|Posted on July 8, 2014 at 1:20 PM|
Nearly every custom installer I’ve met also loves a good craft beer. (Shamless plug: Check out my blog dedicated to craft beer reviews!) Beer is almost always part of the tradeshows we attend; either as a booth enticement or afterhours party conversation lubricant. Beer is often a crew pit stop at the end of the work day, either to celebrate or commiserate over a hard install.
Regardless of your personal take on Sam Adams beer, Jim Koch’s Boston Beer is now the largest craft beer maker on the market with over $600 million in annual revenue and a 1% share of the US beer market. In 1983, Koch left a 6-figure job with Boston Consulting Group, took an old family recipe and started a brewing revolution that has made him a billionaire and lasted 30 years.
What can we learn from this?
Find and Fill a Need
Koch described the American beer scene as “basically a wasteland” in the ‘80s, with drinking options limited to American pale lager macrobrews or imports that often lost their flavor due to travel time. Koch says, “There really wasn’t an alternative that was rich, flavorful beer delivered fresh.” So he made one.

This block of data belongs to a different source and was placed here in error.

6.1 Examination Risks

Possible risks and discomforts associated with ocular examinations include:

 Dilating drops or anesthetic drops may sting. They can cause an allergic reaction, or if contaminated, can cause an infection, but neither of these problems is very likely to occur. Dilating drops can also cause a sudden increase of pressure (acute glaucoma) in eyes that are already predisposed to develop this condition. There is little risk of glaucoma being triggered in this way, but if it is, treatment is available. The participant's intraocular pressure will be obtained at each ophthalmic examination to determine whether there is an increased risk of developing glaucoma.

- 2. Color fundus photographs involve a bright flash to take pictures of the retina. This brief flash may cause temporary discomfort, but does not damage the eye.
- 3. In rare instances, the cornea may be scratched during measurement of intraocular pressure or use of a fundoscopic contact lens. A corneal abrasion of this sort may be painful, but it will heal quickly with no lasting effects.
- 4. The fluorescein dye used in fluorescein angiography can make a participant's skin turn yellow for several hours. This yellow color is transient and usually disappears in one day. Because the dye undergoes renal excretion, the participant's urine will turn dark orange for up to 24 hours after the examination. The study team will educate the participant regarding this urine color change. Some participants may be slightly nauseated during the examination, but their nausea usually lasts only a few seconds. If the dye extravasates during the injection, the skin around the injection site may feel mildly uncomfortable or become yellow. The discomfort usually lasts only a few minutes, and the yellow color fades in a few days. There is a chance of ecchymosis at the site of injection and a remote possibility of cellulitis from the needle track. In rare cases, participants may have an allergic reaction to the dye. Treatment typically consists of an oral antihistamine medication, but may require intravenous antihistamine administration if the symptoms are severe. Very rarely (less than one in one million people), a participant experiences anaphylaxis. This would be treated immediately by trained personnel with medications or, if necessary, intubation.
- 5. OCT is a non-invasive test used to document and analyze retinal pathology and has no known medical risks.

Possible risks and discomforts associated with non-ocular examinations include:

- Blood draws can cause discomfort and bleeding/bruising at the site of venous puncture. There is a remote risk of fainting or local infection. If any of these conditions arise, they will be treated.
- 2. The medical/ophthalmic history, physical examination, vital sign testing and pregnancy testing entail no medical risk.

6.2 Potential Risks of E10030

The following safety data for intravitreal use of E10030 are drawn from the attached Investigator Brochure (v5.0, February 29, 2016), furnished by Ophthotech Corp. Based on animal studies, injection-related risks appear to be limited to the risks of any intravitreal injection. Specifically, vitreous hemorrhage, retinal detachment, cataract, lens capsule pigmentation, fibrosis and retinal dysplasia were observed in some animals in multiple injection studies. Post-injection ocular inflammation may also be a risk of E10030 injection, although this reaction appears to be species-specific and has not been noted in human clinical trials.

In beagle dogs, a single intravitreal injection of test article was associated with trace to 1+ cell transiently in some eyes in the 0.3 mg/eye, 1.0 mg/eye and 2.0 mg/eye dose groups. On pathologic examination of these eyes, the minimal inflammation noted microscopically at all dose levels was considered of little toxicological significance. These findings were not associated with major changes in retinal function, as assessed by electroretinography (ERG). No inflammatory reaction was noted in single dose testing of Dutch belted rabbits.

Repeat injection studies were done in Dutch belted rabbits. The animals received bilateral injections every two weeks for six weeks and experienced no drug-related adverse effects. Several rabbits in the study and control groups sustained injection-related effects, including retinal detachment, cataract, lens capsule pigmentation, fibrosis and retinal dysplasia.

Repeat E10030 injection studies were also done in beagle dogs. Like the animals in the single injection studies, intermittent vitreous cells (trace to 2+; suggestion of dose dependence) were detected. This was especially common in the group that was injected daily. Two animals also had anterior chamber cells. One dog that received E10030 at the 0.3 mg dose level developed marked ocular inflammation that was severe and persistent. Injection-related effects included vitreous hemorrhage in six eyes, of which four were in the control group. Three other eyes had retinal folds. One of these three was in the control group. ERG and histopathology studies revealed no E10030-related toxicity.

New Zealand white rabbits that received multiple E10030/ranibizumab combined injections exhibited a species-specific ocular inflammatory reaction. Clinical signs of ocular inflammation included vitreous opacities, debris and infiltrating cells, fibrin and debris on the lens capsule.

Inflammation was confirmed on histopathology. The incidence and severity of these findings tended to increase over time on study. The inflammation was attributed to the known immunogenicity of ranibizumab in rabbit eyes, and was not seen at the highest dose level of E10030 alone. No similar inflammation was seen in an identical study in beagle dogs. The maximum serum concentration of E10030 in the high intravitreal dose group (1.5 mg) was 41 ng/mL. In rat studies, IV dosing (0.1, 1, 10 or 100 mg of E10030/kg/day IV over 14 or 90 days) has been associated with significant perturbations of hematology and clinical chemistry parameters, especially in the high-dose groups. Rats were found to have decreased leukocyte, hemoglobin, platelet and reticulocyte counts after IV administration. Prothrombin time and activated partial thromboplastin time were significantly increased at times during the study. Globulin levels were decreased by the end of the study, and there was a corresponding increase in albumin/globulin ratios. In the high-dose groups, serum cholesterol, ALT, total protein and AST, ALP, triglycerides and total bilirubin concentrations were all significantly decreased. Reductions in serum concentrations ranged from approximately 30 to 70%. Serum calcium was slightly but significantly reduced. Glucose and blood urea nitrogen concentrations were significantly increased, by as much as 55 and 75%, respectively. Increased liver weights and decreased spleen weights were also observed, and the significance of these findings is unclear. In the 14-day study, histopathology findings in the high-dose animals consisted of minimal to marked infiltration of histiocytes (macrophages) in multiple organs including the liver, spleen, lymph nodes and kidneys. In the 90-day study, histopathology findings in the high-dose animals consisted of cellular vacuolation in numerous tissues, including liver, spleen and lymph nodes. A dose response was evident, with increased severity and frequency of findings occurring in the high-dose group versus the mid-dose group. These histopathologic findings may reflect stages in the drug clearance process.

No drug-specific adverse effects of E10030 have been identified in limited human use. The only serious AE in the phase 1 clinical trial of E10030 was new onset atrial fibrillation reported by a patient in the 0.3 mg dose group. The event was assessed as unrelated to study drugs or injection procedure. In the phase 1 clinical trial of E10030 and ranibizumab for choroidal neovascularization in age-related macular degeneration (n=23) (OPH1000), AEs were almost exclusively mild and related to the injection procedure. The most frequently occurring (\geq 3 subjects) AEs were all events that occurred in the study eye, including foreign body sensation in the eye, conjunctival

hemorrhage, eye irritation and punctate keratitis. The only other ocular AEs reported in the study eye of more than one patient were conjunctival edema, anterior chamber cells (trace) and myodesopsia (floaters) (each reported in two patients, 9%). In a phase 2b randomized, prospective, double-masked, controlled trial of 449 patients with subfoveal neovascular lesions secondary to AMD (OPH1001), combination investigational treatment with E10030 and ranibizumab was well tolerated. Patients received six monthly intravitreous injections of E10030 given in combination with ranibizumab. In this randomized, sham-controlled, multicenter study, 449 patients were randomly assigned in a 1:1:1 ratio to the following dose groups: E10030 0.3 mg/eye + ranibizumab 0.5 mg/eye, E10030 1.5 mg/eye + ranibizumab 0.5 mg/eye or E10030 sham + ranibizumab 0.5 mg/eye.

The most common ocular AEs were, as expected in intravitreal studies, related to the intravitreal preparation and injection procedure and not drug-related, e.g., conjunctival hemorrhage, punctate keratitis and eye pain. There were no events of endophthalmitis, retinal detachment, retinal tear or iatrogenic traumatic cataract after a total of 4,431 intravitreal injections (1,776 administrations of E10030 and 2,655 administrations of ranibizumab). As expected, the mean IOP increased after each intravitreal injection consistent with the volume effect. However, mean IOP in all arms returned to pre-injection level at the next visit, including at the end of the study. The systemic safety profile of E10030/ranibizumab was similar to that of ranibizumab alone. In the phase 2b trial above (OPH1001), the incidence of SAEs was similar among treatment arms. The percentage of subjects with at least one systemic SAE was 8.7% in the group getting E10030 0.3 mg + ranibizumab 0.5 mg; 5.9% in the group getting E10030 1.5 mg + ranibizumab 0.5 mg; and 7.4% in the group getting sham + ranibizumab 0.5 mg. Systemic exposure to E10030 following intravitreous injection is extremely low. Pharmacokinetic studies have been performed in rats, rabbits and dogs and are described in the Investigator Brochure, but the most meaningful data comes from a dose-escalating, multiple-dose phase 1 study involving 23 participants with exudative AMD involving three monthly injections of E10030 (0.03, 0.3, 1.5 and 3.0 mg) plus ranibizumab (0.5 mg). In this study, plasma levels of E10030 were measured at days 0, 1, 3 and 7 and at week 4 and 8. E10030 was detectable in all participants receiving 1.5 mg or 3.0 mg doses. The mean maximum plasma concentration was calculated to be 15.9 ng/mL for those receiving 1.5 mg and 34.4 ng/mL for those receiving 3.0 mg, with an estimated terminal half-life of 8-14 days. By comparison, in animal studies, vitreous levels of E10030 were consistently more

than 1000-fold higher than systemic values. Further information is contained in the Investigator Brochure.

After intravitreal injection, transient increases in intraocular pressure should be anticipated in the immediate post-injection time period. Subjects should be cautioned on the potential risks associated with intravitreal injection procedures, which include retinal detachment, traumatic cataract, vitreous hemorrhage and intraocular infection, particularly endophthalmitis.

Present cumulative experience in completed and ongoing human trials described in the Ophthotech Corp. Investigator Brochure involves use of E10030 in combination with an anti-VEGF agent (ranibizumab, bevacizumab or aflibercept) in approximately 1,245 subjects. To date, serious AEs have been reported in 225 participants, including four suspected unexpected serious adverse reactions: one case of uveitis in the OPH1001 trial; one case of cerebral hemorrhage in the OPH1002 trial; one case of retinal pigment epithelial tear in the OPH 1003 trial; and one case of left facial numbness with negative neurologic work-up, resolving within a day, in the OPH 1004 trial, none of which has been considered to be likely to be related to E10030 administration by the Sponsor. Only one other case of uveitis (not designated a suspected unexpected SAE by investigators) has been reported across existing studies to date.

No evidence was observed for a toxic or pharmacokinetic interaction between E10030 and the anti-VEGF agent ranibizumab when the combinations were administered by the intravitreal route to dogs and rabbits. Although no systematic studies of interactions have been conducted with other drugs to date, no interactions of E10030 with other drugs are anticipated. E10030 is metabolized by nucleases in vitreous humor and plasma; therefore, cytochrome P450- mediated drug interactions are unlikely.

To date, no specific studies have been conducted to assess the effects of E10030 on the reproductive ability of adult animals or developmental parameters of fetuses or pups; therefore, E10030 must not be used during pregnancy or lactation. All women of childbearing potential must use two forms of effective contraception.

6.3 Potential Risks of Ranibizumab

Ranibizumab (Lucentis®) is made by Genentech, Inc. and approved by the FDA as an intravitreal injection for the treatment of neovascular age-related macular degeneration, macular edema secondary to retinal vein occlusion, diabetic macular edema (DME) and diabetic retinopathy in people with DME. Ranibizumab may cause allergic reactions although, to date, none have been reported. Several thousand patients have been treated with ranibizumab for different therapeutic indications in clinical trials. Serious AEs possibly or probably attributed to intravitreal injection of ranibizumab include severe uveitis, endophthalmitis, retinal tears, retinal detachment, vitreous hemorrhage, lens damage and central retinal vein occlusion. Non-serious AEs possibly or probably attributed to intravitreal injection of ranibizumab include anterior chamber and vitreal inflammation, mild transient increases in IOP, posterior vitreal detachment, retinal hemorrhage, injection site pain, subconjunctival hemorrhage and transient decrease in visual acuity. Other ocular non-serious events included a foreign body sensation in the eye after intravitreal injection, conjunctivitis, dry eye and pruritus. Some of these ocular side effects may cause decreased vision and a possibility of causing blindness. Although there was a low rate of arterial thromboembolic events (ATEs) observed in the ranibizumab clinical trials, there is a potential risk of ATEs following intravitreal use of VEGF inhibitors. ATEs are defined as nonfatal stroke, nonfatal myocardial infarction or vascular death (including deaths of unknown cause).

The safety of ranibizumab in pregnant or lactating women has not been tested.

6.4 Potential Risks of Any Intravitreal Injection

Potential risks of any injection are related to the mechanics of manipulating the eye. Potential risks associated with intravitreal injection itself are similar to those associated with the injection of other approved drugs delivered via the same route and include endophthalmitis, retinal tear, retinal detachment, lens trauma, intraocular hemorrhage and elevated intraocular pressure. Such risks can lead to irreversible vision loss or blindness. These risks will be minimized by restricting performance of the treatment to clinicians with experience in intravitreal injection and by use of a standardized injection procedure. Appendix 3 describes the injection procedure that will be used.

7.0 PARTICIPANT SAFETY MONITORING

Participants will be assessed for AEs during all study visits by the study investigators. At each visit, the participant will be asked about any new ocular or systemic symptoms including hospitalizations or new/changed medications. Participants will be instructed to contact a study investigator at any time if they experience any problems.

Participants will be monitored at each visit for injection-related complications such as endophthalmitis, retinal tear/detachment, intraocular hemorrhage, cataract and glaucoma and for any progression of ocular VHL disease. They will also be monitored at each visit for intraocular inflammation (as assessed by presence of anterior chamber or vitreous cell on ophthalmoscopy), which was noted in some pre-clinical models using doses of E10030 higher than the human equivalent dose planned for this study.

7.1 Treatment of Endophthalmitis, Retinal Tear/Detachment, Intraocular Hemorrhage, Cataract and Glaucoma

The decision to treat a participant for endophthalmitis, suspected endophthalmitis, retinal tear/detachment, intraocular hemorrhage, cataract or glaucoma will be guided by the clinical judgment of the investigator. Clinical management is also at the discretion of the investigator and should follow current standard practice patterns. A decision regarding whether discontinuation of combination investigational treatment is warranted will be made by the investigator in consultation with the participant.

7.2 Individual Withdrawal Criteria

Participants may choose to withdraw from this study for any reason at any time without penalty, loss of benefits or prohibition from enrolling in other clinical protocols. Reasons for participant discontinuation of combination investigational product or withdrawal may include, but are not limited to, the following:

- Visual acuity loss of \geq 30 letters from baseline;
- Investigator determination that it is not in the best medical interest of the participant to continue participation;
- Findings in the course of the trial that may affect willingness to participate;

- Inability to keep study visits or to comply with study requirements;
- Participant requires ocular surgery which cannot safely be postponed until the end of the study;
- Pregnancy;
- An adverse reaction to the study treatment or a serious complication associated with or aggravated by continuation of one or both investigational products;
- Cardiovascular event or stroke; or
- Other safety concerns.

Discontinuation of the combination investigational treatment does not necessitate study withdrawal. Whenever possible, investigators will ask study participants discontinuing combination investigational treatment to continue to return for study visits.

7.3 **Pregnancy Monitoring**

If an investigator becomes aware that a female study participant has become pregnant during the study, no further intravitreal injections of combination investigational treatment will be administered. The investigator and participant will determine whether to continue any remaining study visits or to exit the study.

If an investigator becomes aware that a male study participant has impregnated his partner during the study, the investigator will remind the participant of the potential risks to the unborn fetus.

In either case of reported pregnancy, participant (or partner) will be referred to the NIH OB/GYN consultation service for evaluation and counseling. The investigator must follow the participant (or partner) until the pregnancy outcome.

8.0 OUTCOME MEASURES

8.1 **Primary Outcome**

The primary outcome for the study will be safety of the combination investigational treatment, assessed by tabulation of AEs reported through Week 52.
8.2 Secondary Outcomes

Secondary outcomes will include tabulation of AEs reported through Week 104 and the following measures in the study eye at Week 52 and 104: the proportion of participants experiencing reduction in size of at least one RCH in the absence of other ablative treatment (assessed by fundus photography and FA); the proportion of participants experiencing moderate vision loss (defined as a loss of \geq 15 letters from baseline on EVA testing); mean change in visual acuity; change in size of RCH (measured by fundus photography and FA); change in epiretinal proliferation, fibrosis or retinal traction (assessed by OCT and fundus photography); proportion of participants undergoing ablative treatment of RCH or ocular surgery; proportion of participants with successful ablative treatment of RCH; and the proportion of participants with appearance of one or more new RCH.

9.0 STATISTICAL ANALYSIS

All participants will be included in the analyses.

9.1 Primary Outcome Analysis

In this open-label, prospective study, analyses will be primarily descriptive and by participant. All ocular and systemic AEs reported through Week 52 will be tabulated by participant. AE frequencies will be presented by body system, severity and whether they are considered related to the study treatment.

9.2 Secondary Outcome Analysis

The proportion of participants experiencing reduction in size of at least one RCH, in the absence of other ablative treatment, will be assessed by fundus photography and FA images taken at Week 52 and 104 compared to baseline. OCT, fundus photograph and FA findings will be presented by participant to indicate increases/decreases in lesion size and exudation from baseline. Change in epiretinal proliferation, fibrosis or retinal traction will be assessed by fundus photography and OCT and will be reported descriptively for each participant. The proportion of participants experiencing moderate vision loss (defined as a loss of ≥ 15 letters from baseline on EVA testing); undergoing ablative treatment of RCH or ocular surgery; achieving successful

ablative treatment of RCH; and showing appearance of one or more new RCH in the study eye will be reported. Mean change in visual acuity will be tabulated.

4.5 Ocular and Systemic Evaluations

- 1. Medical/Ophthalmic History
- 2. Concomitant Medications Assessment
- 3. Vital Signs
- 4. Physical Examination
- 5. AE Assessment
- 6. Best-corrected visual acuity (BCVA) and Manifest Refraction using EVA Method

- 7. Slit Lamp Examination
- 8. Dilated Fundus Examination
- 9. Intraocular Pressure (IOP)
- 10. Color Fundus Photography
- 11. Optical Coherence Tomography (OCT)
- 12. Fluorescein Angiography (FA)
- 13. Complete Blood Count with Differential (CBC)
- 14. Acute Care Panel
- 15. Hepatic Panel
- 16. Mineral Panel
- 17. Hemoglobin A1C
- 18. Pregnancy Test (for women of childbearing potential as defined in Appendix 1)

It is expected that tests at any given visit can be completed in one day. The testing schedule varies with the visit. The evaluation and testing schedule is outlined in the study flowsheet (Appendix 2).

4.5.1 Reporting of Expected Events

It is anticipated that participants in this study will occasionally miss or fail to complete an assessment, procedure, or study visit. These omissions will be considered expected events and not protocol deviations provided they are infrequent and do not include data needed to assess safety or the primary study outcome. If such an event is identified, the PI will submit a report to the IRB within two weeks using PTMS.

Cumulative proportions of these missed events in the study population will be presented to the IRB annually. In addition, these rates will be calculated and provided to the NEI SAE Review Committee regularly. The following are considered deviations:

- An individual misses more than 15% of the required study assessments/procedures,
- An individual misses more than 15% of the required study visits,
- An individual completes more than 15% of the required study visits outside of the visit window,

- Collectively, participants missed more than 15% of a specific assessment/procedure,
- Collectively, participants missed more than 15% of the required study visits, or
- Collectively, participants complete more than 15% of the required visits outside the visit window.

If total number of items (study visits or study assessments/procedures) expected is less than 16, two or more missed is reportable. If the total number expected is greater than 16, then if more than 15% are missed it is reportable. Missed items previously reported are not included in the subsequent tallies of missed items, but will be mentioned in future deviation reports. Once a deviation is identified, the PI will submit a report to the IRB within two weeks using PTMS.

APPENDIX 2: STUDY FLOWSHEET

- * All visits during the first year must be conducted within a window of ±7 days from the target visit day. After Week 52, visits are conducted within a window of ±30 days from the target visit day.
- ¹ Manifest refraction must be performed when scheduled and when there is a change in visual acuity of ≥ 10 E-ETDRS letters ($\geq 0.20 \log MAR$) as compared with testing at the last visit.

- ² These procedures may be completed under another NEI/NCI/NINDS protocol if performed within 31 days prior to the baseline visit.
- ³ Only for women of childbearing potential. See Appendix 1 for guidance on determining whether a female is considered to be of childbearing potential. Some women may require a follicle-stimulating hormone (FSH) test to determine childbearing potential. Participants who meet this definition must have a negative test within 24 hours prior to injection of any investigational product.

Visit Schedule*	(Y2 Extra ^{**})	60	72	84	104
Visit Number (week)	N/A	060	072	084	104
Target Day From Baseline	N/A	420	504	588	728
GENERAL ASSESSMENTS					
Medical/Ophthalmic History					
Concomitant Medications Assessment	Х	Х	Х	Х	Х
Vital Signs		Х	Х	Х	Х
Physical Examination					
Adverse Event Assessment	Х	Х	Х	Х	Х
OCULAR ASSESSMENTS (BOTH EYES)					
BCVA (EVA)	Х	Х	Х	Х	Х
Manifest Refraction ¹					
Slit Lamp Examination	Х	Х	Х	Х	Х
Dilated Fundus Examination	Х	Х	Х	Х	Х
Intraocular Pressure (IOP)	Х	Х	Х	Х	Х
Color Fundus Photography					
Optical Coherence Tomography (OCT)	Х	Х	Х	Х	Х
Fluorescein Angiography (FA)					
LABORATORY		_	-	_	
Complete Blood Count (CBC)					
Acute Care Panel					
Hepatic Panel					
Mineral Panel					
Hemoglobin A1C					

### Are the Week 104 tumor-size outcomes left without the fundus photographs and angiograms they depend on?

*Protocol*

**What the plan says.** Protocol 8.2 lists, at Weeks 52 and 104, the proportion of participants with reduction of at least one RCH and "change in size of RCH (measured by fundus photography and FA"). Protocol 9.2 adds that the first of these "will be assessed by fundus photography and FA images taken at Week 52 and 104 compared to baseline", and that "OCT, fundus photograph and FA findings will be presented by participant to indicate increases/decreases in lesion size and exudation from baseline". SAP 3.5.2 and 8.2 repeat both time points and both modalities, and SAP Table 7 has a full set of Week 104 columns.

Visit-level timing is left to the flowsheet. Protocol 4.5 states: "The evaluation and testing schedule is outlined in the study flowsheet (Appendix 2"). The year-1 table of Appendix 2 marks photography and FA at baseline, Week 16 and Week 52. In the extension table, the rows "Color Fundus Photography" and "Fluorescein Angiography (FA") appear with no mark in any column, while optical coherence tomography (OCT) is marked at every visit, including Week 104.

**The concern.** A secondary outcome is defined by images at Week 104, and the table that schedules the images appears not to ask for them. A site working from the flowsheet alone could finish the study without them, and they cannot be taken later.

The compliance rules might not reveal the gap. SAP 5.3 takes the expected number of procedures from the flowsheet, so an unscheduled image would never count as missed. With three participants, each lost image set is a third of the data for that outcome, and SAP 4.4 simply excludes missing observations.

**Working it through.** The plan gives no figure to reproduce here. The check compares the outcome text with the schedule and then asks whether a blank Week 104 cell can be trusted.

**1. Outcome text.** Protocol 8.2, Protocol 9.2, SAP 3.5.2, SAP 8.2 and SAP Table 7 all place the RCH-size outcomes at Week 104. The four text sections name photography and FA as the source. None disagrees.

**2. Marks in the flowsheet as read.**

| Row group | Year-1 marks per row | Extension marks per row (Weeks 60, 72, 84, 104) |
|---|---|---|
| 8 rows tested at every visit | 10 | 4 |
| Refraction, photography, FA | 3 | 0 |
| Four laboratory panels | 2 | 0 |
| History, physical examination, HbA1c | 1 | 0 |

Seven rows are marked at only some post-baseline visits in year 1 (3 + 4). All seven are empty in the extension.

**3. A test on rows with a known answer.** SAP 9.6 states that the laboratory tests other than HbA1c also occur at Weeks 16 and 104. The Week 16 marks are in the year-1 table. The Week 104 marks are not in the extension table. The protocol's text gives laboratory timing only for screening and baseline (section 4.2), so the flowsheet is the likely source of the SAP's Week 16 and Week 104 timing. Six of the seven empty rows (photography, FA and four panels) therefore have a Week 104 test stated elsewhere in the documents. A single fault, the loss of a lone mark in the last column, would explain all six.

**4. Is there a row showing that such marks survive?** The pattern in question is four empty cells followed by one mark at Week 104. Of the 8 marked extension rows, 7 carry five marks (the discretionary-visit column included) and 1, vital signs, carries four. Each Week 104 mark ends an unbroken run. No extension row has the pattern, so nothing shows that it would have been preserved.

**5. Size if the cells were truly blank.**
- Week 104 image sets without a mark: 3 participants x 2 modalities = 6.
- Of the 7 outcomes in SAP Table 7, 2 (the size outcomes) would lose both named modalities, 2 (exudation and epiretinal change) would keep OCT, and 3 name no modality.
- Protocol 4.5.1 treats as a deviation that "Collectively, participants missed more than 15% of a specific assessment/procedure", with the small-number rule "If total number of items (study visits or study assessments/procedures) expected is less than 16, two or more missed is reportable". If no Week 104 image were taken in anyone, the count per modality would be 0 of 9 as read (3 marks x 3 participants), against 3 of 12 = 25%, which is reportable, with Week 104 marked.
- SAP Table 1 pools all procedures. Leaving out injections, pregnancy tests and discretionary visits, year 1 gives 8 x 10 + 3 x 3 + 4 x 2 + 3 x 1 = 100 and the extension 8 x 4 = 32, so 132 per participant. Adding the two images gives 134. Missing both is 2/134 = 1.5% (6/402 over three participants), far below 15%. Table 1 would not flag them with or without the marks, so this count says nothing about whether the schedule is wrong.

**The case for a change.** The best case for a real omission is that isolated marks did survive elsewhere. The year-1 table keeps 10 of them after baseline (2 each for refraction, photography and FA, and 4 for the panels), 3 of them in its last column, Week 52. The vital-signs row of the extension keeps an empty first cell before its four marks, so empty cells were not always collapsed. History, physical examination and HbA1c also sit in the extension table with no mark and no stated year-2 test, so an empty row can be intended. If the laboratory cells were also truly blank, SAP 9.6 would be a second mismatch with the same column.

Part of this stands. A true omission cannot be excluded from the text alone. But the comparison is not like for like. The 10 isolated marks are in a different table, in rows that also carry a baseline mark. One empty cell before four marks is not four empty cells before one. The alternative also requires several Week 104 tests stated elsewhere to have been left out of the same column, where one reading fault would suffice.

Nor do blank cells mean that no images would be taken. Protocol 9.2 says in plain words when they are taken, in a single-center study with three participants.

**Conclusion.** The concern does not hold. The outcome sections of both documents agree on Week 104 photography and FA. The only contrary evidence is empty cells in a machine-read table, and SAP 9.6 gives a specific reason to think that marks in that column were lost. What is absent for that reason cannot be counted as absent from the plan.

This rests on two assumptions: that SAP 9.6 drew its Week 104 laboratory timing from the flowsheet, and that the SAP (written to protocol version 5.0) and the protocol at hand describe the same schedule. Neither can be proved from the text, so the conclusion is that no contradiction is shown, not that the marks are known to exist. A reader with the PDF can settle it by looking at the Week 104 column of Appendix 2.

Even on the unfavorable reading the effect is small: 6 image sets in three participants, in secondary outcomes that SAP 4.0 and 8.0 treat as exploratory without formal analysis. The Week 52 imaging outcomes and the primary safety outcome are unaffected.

The entire custom installation industry basically exists to “fill a need.” People want TVs mounted and audio distributed throughout their home and a simpler way to control devices. They look to technology to make their lives easier and more enjoyable and they look to integrators to make that technology user friendly. As new “needs” arrive, will your company be nimble enough to adapt to be able to fill them? Say moving into networking, or commercial, or security…?
Compete on Your Terms
When Koch explained to his father that he was going to quit a solid, well-paying job to get into brewing, his dad thought he was crazy. Namely because he would be competing against the mega brewers that were producing millions of barrels of what American beer drinkers seemed to like. Koch explained to his father, “I’m not going to compete with the big guys. They’re good at what they do. They make fine beer. Just like McDonalds and Burger King and Wendy’s make fine food. I can’t make beer that way, I can’t make beer that cheaply, [but] I can make the gourmet meal instead of fast food.”
Like Sam Adams, our products and services are often going to be higher than the Big Box retailers, but we can compete by providing a gourmet experience and service that provides a “gourmet” alternative that many people will be willing to pay for. We clearly can’t compete on price, but we can dominate on service and experience.